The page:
Our findings indicate that the forced transition to WFH created by the pandemic was associated with a drastic reduction in commuting time. Managers did not reallocate the “extra” time to personal activities, rather reallocating the time gained from commuting towards more time spent in meetings. These results suggest an attempt to to recoup some of the extemporaneous interactions that typically happen in the office. Furthermore, managers employed by larger organisations — i.e. managers whose typical interactions are likely to be more complex and include a broader number and variety of people — were disproportionately affected by WFH arrangements during the pandemic. We find that this group ended up spending more time in work-related meetings, and less time in personal activities, relative to managers employed by small/medium-sized organisations.
Commuting time in the morning was replaced by personal activities between 6am and 9am. The work-day span of managers (the difference between the start of the first work activity and the end of the last work activity) increased by an average of 60.8 minutes. They engaged in more personal activities in the early afternoon, while working until later in the evening (6-10pm). Because personal time expands in the early morning and in the early afternoon while work time expands until later in the evening, managers did not necessarily reallocate all their commuting time towards personal or work activities. Rather, they stretched their working day for longer hours, potentially interweaving it with personal and work-related tasks.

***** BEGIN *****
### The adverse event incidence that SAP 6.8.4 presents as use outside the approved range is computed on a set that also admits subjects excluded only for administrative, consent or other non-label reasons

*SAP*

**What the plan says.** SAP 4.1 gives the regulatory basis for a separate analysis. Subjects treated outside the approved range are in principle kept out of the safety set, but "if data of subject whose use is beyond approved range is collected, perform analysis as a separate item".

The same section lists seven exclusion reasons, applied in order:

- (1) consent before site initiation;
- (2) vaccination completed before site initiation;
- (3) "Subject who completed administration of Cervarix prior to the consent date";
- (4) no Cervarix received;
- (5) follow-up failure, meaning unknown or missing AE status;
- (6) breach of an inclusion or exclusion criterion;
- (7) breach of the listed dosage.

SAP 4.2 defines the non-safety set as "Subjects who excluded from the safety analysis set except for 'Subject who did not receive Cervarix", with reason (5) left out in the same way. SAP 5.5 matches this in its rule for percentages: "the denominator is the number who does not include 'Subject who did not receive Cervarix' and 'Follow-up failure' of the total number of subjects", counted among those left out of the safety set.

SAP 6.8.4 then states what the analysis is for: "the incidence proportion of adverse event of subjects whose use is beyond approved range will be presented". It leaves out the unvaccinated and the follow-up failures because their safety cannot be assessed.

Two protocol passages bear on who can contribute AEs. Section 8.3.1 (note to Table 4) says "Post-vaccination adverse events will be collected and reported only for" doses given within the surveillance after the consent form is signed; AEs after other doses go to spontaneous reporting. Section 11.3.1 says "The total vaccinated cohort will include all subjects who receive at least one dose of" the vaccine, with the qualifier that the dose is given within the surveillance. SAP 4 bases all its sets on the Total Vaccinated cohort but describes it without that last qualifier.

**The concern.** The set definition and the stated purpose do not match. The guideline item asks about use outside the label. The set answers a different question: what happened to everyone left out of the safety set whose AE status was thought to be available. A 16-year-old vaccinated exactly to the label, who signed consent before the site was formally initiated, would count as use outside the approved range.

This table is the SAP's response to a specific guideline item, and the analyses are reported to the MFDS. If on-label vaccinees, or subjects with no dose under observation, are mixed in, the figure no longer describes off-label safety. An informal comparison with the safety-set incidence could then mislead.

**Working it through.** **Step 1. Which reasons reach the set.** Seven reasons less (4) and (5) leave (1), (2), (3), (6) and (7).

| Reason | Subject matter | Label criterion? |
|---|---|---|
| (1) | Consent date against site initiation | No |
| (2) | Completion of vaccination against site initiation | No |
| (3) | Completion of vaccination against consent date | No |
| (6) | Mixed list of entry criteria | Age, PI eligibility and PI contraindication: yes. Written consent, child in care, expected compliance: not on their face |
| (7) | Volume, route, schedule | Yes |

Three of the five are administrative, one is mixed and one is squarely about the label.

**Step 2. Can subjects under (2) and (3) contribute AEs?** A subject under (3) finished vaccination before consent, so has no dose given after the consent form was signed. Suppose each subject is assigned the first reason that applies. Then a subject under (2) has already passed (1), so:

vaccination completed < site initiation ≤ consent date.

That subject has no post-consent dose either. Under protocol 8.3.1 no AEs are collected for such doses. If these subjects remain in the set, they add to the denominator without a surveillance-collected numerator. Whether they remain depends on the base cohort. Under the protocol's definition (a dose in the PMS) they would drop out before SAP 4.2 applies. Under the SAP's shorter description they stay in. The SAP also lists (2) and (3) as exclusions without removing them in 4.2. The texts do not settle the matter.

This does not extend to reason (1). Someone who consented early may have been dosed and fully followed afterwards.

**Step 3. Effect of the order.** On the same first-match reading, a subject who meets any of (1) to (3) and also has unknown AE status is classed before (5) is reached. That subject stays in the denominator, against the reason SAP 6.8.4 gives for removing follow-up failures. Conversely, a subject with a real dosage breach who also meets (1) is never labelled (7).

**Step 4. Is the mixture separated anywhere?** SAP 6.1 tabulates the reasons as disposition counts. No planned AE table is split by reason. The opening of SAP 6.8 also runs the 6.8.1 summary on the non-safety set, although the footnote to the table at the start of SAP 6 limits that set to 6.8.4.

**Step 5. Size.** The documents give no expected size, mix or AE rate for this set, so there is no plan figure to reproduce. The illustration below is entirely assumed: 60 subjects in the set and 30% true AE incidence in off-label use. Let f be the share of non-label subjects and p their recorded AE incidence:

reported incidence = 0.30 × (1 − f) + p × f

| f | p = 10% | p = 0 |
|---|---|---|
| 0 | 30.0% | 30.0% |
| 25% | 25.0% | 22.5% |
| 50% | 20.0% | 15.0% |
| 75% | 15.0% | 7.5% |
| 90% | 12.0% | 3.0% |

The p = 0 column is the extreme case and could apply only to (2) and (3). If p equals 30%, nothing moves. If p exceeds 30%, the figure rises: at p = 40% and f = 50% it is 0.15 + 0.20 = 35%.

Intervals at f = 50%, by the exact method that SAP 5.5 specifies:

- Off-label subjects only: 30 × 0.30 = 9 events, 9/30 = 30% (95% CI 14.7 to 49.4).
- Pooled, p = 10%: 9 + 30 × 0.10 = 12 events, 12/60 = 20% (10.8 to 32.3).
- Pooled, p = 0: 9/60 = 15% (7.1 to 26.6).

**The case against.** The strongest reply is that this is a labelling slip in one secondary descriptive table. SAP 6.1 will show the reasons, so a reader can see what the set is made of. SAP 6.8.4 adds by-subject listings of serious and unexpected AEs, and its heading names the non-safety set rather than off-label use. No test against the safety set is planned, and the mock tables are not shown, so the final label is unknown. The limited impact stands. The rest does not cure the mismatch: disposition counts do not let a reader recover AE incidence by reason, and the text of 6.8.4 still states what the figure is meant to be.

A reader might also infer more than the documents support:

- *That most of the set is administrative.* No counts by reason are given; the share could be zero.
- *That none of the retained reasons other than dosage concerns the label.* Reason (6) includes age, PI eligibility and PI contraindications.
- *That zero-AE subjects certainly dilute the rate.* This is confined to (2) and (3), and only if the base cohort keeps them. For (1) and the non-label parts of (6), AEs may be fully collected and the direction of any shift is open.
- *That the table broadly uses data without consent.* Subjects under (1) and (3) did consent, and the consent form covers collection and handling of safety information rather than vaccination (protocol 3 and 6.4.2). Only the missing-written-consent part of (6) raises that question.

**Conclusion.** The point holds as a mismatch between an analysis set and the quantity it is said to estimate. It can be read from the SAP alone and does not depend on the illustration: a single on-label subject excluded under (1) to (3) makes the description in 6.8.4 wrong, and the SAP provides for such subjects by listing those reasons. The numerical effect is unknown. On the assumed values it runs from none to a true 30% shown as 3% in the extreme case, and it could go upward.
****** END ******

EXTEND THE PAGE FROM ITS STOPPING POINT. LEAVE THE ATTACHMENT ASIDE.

The shift also resulted in more shorter, more fragmented, and interactive tasks. One possible interpretation of these results is that the sudden shift to WFH led managers to allocate more time to coordinative and interactive activities to compensate for the loss of a common physical space of interaction. For example, meetings may have been used to replace “watercooler conversations” or informal interactions that typically take place in the office. To assess whether the shifts observed in the data are consistent with this interpretation, we examined whether changes in time allocation post-COVID are larger for managers employed by large firms relative to managers employed by small/medium-sized firms. The logic behind this comparison is that managers employed by larger firms are typically in charge of larger and more complex teams, and would therefore need to compensate more for the lost physical interactions that typically take place in the office.
The pre- vs. post-COVID changes in time allocation for managers from large firms are substantially different from changes experienced by managers in small/medium firms. The change in time allocated to personal activities was -31.9 minutes, the change in workday span was 62.6 minutes, and the change in total work time was 28.2 minutes more. In other words, managers in large firms lost more of their personal time than managers in small/medium firms, they increased their work span more, and there are indications that they spent more time working.
These results suggest that the forced and unexpected transition to WFH created the necessity for managers to work harder (and longer) to make up for the loss of coordination activities that would typically take place as unplanned and extemporaneous interactions in the office. This interpretation is also aligned with the emergence of company-sponsored interactive “informal” activities (e.g. virtual watercoolers, mentoring events) that seek to facilitate informal conversations between managers and employees working remotely, and the idea that managers had to boost their digital communication with team members to assure not only coordination of work-related activities, but also to check in on how their team members were handling a world where office needs and personal needs intertwine.